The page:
This Foo is 16 bytes, even though it only uses 4 bits so theoretically it could have been packed into a single byte. In short: yes, it does in fact very much so happen 'automagically'
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#16JarkkoL

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Posted 11 November 2009 - 03:15 PM

Sure, compilers could do many other things too to render tons of C++ code useless which doesn't strictly follow the C++ standard, but there's a difference between theory and practice. It's the interest of compiler developers that existing code actually works on their compilers, so it changes things quite a bit (: Not saying that you should violate the standard just for sake of it (or to drive C++ zealots crazy even though that can be fun too ;)), but sometimes it's just way more practical to do so.

#17.oisyn

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Posted 11 November 2009 - 03:25 PM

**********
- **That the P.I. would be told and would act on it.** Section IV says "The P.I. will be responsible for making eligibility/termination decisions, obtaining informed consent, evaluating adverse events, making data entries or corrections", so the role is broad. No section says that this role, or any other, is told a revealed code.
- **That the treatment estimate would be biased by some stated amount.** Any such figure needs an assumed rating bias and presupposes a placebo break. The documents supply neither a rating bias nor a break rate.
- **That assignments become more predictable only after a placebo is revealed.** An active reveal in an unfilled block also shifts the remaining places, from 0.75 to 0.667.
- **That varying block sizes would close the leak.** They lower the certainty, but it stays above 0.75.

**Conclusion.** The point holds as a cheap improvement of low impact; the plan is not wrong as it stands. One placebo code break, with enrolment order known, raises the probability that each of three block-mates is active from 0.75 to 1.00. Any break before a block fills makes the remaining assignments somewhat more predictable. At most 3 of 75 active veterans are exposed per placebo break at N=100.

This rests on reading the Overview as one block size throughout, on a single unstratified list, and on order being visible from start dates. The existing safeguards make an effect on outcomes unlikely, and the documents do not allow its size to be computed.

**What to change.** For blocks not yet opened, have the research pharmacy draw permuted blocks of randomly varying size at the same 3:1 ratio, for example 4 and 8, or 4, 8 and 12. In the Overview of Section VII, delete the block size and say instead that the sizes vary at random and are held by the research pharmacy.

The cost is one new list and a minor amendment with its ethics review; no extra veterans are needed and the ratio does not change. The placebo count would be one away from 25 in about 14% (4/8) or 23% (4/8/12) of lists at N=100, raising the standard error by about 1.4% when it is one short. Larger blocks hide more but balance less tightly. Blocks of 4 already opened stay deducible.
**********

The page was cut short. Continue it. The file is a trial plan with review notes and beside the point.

For the record, I would've made the same assumption here as well.
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#18SyntaxError

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Posted 11 November 2009 - 05:55 PM

JarkkoL said:

Sure, compilers could do many other things too to render tons of C++ code useless which doesn't strictly follow the C++ standard, but there's a difference between theory and practice. It's the interest of compiler developers that existing code actually works on their compilers, so it changes things quite a bit (: Not saying that you should violate the standard just for sake of it (or to drive C++ zealots crazy even though that can be fun too ;)), but sometimes it's just way more practical to do so.